Right now I’m sitting out in front of my Greystone in the marvelous City of Chicago. It is a comfortable evening with temps in the 70’s and mild humidity. I don’t much feel like talking about closed embassies or whistle blowers this evening. Instead I want to offer some reflections on what I have witnessed in the last two weeks in Chicago, Omaha, Winona, and Minneapolis.
CHICAGO: Last week I was riding northbound on a city bus headed up Clark street to depart at Roscoe Street. I noticed a man, about 50 years old, sitting in front of me, but his seat was perpendicular to mine, giving me a “profile” view. His face was classic Eastern European (I think he was Czech). It was a bold face with high cheek bones and lined with years of living. He appeared not happy or sad; just pensive. A woman about 40 years old got on the bus with her 5 year old red-headed, freckle-faced daughter. The child was a sight to behold; skipping, smiling, and singing a little song! Her mother was also smiling and you could tell that she was enjoying this early morning shenanigans with her daughter. I smiled when I saw them; it brightened my day. Then, having viewed this mother and daughter, the Czech broke into a broad smile! He too was happy at the sight. There we were, two old men, observing one of life’s wonderful moments, just grinning together on the bus!
OMAHA: I grew up on Omaha and was there from the age of 9 until I graduated from high school. There were four families (the Salyards, the Williams, the Lairs, and the Leaches) who hung out together, raising their teen-aged boys and girls. We spent Thanksgiving after Thanksgiving gorging ourselves and watching Oklahoma and Nebraska play their annual football game. If the Huskers lost we were inconsolable for days. The friendships from those days transformed into inseparable bonds. When Alfred D. Williams (my best friend’s father) passed away last week, there was nothing that I would rather have done than to go to his funeral. Who attended? Of course, it was the Lairs, the Salyards, the Leaches, and the two sons of Alfred Williams. We celebrated the life of a man who was born in Los Angeles in 1931 and who swept the floors of the California Union Pacific Shops before becoming a machinist. He attended college at night, exhausted from his daytime work in the shops. In 1955 he took an opening for a draftsman job at UP headquarters in Omaha. He continued to attend college, getting an engineering degree and a business degree in the evening program at the University of Omaha. When he retired he was the assistant to a Vice President of the Railroad. That would have been enough, but Al was also incredibly kind, never criticizing others but just offering good “suggestions”. He was loved by many and it is my belief that he has entered those pearly gates in grand style.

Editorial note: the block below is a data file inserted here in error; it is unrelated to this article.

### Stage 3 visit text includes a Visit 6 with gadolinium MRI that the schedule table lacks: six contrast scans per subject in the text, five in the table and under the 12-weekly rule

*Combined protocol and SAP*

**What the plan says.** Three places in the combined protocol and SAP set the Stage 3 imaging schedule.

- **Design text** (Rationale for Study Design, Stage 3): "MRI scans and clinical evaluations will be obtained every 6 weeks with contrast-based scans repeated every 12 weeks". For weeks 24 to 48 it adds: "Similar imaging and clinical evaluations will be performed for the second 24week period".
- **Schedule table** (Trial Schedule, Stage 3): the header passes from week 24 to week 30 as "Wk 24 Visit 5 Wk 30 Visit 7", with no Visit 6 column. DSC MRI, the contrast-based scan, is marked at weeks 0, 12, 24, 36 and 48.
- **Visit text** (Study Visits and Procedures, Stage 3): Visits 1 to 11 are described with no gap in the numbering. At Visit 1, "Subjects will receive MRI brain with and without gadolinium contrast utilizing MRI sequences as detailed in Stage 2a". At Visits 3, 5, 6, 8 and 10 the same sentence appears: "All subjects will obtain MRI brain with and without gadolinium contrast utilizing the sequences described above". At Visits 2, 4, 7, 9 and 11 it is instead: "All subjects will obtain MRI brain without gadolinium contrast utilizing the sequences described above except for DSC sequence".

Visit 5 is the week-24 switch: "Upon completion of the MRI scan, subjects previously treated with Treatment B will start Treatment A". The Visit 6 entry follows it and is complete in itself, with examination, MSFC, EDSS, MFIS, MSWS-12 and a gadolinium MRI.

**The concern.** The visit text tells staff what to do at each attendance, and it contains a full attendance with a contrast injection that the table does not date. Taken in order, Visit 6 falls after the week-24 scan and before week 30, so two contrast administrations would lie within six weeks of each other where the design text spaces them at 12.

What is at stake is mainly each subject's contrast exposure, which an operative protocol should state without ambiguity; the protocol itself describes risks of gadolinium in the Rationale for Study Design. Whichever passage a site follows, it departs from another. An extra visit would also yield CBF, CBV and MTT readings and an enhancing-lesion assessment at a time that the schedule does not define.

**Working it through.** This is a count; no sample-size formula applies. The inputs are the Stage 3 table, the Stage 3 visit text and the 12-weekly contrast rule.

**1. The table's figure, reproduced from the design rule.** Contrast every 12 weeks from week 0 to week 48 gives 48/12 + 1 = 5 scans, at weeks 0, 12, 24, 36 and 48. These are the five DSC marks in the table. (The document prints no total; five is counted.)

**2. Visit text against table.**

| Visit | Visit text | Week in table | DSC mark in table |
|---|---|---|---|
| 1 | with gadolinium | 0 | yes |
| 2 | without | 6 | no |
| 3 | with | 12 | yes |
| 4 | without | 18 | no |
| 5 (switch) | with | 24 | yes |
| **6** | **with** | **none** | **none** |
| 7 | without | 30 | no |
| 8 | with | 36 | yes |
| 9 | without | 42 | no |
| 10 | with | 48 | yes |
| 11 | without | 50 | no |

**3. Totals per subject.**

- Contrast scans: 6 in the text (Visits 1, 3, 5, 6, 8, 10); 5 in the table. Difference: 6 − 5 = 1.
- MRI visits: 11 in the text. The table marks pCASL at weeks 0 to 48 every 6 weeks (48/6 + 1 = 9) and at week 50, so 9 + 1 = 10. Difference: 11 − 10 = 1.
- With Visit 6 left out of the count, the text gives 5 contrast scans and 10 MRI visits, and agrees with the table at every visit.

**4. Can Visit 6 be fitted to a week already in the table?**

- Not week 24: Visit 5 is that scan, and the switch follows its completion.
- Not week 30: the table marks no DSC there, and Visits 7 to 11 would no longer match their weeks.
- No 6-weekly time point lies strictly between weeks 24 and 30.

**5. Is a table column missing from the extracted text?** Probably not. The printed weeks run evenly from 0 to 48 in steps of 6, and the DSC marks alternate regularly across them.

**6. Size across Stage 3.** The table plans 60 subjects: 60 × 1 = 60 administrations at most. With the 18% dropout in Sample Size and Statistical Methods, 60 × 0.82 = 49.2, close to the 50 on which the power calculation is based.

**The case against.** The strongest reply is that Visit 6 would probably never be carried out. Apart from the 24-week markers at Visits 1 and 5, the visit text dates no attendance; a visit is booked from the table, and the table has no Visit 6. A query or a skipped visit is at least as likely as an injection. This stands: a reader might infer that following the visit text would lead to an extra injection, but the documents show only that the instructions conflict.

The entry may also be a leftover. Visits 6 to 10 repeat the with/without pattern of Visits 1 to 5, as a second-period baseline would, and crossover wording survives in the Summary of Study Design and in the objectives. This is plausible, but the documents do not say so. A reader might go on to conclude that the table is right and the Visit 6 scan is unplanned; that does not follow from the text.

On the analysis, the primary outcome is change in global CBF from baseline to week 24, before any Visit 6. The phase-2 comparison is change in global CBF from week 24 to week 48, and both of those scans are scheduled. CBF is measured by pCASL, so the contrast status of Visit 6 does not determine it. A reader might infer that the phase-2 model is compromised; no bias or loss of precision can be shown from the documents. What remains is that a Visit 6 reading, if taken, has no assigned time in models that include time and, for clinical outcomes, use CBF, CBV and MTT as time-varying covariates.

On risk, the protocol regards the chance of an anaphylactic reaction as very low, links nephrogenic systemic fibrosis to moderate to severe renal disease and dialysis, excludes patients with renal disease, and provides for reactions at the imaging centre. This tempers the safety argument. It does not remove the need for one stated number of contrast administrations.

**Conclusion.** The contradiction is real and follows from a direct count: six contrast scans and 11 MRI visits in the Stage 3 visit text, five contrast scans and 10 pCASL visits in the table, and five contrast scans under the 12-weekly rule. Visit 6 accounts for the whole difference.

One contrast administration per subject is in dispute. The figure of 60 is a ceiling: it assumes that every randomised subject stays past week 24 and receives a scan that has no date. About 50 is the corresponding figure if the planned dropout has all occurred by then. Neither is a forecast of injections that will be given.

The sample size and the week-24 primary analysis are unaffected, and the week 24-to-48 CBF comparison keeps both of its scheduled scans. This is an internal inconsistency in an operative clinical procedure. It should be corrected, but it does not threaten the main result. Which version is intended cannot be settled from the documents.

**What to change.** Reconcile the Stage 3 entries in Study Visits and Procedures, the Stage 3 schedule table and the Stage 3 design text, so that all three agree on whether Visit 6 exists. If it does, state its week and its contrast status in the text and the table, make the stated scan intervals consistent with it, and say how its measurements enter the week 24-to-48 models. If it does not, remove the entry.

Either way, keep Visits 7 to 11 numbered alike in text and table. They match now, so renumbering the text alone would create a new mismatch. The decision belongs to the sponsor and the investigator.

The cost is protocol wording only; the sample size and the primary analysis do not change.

WINONA: What is one to say about Winona, Minnesota except to say that it one of the most beautiful towns God ever created. The summer weeks have been marvelous, with bike rides, breakfast picnics, evening Mississippi river cruises, cuisine on the patio, and long walks. It is a place that I “stumbled” on 38 years ago, with my young wife and 3-month old son. There is never a time that I return to Winona that I don’t say a prayer of thanks for having the privilege of living there.
MINNEAPOLIS: The Twin Cities of Minneapolis and St. Paul are two of the most livable cities in the United States. This isn’t just my opinion; survey after survey bears this out. Minneapolis has lakes, trees, parks, clean air, and a marvelous skyline. It is prosperous, with many high tech jobs. But as far as I’m concerned Minneapolis is mostly great because of my two grandsons, Marek (5) and Silas (2). I got to spend Friday evening and part of Saturday morning with them. To watch Lisa and Tad raise those kids is a thing to behold. They don’t watch much television. Instead they go out and play in the back yard and dig holes and make mud pies! Civil engineers in the making, they will learn to watch television soon enough!